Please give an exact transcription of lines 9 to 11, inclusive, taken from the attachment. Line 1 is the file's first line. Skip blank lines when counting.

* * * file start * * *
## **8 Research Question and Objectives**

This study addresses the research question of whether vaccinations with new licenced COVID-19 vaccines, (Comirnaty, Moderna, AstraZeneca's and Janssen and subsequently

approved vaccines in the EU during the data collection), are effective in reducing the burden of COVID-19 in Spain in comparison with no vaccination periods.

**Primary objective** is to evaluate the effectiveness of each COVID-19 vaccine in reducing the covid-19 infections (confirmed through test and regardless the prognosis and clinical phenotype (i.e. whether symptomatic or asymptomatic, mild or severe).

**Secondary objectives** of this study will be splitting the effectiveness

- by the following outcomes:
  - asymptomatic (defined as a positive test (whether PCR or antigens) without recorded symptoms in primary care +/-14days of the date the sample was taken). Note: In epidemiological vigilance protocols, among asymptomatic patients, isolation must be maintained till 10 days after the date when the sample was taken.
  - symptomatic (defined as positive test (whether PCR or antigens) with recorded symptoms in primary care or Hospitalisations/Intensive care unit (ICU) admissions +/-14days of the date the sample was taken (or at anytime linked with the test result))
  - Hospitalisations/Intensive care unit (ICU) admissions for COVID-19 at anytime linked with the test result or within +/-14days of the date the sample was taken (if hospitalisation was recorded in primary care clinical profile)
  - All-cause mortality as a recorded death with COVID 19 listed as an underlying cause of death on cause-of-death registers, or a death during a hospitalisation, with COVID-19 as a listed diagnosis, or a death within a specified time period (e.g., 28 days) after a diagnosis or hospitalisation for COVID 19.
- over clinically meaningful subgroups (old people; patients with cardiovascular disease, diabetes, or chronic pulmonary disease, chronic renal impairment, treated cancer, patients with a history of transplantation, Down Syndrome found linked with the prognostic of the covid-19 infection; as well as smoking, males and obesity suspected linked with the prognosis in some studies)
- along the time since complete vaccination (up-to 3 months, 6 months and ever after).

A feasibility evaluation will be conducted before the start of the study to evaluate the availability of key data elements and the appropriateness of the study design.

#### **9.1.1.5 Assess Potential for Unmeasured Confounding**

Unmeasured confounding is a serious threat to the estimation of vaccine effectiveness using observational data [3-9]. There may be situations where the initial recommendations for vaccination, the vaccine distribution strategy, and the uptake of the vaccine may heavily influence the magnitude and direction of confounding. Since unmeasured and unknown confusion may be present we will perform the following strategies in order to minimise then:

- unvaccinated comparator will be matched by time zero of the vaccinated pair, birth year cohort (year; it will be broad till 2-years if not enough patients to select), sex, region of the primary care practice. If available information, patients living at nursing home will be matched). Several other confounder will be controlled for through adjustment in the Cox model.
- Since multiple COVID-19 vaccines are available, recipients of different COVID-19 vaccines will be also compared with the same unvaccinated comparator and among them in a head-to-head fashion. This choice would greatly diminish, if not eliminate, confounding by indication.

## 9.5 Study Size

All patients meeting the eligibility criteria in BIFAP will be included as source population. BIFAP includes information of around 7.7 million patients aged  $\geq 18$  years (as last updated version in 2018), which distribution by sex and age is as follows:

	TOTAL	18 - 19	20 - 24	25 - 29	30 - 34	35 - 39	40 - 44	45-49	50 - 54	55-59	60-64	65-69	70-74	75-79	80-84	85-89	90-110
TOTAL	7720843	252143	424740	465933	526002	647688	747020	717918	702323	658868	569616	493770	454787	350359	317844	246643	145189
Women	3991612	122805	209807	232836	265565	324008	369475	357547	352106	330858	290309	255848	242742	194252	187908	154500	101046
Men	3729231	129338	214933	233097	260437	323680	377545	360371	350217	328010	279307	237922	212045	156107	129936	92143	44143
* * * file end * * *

  - Hospitalisations/Intensive care unit (ICU) admissions for COVID-19 at anytime linked with the test result or within +/-14days of the date the sample was taken (if hospitalisation was recorded in primary care clinical profile)
  - All-cause mortality as a recorded death with COVID 19 listed as an underlying cause of death on cause-of-death registers, or a death during a hospitalisation, with COVID-19 as a listed diagnosis, or a death within a specified time period (e.g., 28 days) after a diagnosis or hospitalisation for COVID 19.
- over clinically meaningful subgroups (old people; patients with cardiovascular disease, diabetes, or chronic pulmonary disease, chronic renal impairment, treated cancer, patients with a history of transplantation, Down Syndrome found linked with the prognostic of the covid-19 infection; as well as smoking, males and obesity suspected linked with the prognosis in some studies)